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I have what is probably an incredibly mundane question, but I can't quite sort it out. I'm a cis heteroflexible woman in a big city. I'm in my early thirties. I've been with my boyfriend for five years and we live together. I've never cheated but I am a bit of a social flirt, which he knows and tolerates. Our relationship has been pretty good—good connection and conversation, mutually supportive—but I have a higher sex drive and more diverse sexual interests than he does. He is not open to flexibility around monogamy—but, to be fair, I haven't pushed it.

For nearly two years, I've been friends with a married man I met at work. We've since taken other jobs but remained in touch. We have seen each other socially on occasion, and over the last few months we've made those occasions come up more frequently and we've begun texting a lot. Recently, we acknowledged that we have romantic/sexual feelings for each other. I have a strong physical and emotional attraction for him, and I see in him qualities that I miss in my boyfriend. But, he is married and has young children. We haven't acted on anything.

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My questions...

Do you think this is the sort of thing that happens to everyone on occasion? Do you think my romantic/sexual feelings for my friend indicate that my current relationship isn't working for me? Finally, do I need to just stop talking to my friend in order to spare everyone some pain?

Lots Of Vital Emotion

Taking your questions one at a time...

1. Yes, I do think this sort of thing happens to everyone on occasion—well, it happens to nearly everyone, LOVE.

Unfortunately, LOVE, I can't give you the exact percentage of partnered folks who develop crushes on friends, coworkers, baristas, etc., because so many partnered people deny ever having those sorts of feelings. People don't like to think of themselves as disloyal, of course, and I think many people believe they're less likely to cheat if they refuse to admit to ever even having been tempted. (And who knows? Maybe they're right. Again, there's no data here.)

Another reason partnered people often don't want to admit,—not even to themselves—that they're attracted to someone other than their partner: because acknowledging these feelings is scary.

And it's scary for the reasons you're scared, LOVE: If you're feeling this way about some other person, what does that mean about/for your current relationship? We have it pounded into our heads from an early age that a person—a good and decent person—can only be romantically and sexually attracted to one person at a time. And a person who believes this shit is always in danger of mistaking a passing crush on some rando from work for evidence that they no longer in love with the partner at home.

2. Let's set your crush aside for a moment—or let's set aside the person with whom you've been having an emotional affair and will soon be having a physical affair if you keep going out of your way to see each other.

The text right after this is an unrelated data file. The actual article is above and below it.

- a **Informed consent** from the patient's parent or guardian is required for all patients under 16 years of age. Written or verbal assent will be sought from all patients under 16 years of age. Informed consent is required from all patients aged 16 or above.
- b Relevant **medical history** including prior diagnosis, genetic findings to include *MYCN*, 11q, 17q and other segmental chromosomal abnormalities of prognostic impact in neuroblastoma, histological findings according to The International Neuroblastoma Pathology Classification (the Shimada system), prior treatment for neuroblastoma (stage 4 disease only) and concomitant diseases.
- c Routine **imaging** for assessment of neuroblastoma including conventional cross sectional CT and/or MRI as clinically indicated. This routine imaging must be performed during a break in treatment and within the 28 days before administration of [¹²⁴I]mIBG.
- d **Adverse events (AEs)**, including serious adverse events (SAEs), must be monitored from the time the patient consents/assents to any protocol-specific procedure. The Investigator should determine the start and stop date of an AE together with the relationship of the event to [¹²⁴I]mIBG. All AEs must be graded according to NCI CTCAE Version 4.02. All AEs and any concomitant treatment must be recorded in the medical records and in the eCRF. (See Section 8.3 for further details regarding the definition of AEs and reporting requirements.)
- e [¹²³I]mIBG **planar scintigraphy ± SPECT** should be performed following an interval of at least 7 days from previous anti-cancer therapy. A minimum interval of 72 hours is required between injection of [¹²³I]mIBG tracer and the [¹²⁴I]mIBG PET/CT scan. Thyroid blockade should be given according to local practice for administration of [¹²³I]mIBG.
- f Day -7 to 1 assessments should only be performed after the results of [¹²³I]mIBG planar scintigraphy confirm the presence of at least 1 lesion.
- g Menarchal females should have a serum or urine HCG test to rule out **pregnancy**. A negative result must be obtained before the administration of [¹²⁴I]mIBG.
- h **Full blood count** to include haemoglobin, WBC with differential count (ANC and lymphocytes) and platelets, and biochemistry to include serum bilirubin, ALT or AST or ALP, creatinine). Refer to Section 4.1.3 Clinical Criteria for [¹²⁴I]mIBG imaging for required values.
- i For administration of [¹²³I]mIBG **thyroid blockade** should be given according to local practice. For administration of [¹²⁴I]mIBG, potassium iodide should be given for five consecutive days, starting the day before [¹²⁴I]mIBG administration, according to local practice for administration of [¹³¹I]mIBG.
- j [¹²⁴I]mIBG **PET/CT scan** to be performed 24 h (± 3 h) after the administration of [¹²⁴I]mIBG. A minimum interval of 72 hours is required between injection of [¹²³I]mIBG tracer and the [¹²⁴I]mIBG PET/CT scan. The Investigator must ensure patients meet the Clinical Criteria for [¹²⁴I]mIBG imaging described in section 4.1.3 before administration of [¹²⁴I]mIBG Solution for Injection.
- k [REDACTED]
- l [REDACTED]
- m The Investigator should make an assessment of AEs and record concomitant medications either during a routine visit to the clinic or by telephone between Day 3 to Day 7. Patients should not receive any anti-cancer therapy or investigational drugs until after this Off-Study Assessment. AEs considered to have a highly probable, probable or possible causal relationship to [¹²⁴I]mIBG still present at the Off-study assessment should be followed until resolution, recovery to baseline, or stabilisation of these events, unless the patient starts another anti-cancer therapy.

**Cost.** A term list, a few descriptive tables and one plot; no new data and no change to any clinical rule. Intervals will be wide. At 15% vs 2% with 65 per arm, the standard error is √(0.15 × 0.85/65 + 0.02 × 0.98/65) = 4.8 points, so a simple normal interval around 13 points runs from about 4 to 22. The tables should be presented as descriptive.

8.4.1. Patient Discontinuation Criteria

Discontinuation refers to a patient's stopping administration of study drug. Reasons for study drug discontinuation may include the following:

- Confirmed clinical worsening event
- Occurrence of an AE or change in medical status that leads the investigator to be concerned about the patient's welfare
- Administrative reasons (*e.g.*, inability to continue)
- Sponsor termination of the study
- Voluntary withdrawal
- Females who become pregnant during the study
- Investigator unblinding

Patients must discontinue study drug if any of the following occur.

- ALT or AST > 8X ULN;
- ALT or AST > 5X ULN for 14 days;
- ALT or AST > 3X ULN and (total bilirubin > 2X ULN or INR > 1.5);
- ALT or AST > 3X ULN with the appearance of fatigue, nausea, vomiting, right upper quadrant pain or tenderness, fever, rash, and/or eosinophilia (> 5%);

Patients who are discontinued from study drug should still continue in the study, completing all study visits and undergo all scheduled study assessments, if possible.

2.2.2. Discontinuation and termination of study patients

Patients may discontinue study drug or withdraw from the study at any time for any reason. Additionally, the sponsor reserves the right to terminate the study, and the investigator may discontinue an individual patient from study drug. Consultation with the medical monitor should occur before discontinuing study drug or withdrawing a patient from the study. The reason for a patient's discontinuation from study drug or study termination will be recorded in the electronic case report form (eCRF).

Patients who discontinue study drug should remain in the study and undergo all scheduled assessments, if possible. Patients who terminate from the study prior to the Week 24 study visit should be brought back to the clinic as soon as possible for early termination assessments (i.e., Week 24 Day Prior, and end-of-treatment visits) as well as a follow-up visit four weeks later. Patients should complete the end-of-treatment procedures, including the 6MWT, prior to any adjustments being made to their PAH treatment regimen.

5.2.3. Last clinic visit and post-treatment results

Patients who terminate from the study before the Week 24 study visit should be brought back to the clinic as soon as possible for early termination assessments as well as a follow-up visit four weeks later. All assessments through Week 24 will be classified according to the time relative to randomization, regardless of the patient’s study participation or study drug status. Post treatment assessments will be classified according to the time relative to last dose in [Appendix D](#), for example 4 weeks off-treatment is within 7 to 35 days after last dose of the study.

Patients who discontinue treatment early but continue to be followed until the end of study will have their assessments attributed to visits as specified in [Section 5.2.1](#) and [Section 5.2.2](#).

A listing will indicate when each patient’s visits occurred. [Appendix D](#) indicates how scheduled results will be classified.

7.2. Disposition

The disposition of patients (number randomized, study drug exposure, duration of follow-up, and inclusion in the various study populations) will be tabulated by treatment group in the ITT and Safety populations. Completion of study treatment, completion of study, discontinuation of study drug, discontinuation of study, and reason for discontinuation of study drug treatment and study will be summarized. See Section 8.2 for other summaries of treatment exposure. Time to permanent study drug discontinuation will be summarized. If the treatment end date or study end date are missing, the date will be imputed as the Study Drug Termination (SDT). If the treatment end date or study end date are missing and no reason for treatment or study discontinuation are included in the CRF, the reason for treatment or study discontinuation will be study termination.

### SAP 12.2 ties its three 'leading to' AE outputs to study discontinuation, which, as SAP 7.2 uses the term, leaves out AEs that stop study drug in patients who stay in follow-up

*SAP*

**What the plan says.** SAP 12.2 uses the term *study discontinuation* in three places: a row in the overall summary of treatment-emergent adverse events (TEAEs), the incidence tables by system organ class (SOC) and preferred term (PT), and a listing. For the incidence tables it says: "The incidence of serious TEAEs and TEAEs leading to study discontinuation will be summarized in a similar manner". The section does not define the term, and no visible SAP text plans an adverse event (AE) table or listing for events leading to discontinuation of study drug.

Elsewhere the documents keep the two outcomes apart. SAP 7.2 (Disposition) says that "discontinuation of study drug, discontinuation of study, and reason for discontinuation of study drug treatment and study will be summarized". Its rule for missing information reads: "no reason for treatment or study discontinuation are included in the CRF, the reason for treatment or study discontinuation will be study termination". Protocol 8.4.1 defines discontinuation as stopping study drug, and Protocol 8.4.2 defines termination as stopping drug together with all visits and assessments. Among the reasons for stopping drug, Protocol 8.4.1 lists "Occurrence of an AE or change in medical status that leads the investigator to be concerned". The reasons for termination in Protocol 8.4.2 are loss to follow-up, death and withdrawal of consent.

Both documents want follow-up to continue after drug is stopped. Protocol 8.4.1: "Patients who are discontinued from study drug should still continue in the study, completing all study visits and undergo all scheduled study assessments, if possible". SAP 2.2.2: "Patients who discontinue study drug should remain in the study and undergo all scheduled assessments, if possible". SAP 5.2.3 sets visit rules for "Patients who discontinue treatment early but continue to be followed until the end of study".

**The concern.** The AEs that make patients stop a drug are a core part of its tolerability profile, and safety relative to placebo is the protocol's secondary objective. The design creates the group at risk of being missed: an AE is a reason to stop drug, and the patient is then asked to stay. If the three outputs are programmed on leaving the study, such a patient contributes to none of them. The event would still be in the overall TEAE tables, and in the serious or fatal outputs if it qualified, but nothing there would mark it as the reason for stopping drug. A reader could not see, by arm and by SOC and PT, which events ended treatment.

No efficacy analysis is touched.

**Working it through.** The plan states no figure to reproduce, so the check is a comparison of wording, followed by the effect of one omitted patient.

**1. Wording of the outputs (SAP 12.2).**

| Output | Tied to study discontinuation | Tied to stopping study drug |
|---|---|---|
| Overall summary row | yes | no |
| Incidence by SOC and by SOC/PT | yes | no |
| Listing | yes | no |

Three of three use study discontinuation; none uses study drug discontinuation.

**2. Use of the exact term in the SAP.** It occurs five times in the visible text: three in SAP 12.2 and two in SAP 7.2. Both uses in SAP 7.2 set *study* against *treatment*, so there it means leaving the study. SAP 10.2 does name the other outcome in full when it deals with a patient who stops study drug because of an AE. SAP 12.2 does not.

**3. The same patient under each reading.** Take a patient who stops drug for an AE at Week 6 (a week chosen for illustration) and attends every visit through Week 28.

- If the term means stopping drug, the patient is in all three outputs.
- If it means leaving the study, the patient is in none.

Is your current relationship working for you?

You say you have a higher sex drive than your partner and more diverse sexual interests. And then there's this: "He is not open to flexibility around monogamy—but, to be fair, I haven't pushed it." So it sounds to me like you raised the subject of opening the relationship up because you're frustrated both by the sex you are having with your boyfriend (not frequent enough) and equally frustrated by the sex you aren't having with the boyfriend (not varied enough). That's obvious inference here, right?

So crush or no crush, LOVE, it doesn't sound like your current relationship is working for you. Or not working as well as you'd like and so you're frustrated.

But you only floated the idea of opening up your relationship, LOVE, you didn't push it—and I'm guessing you soft-pedaled the reasons why you wanted to open the relationship too. Maybe if your boyfriend understood just how frustrated you are, maybe if he understood that your frustration is serious enough that you've contemplated slamming your hand down on the eject button (getting with someone else, getting caught, getting dumped), he might be more open to crafting an accommodation that allows for you to get some of your needs met elsewhere and/or stepping us his game and thereby lessening your frustration levels.

3. I think you should stop talking to your friend—not for your sake, LOVE, but for his. He's got a wife and small children, plural. If he gets with you, gets caught, and gets dumped, LOVE, the lives of at least four people will be thrown into chaos. Unless there are some extenuating circumstances here that you didn't go into—unless your former coworker is facing a cheat-or-leave dilemma and cheating is the least worst option for all (including his wife and kids)—do him and his whole family a favor stop meeting up with him.


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